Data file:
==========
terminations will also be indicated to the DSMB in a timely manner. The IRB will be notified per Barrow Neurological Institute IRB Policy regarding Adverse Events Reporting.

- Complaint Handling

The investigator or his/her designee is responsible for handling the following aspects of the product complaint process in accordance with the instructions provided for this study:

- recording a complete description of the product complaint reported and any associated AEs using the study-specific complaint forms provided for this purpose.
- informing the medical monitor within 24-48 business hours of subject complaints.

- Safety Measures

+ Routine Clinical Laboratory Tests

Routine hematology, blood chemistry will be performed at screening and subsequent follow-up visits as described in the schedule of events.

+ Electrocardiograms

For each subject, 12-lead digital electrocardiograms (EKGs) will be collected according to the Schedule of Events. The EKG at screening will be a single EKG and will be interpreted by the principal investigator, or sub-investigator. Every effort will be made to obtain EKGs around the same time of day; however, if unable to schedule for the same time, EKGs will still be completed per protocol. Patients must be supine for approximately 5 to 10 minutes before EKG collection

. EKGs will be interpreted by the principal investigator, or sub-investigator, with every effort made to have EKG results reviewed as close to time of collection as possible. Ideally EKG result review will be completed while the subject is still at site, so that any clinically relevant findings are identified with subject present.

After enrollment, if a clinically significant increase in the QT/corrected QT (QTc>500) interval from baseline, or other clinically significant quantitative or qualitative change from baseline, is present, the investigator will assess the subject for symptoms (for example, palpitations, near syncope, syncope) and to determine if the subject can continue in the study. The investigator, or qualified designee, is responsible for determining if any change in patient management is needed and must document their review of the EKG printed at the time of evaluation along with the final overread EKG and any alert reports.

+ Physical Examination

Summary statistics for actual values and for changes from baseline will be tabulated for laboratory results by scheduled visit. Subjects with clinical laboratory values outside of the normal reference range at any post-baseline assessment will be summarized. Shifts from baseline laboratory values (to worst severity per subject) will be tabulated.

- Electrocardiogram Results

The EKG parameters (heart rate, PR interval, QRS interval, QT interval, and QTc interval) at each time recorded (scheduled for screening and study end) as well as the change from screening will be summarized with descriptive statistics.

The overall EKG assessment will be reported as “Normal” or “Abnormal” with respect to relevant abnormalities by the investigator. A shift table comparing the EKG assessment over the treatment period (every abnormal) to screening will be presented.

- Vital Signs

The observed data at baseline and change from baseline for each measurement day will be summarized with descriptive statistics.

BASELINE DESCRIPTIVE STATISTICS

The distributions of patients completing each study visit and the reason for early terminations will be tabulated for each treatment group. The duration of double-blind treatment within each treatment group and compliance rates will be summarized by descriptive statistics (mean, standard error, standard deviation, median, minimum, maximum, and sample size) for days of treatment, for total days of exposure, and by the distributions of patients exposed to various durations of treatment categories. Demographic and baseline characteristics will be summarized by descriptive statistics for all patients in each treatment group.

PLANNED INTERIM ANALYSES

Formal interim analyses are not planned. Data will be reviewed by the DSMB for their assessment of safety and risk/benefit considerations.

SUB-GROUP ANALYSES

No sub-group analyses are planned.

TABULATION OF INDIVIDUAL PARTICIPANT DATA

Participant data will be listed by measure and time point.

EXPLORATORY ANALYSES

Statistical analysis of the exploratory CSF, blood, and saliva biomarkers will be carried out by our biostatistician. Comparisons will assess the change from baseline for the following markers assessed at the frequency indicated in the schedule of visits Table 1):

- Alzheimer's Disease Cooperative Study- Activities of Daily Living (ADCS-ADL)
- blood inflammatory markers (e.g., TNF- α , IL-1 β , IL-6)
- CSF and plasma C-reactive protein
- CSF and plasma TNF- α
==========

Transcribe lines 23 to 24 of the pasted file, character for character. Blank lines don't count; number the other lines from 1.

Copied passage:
Formal interim analyses are not planned. Data will be reviewed by the DSMB for their assessment of safety and risk/benefit considerations.

SUB-GROUP ANALYSES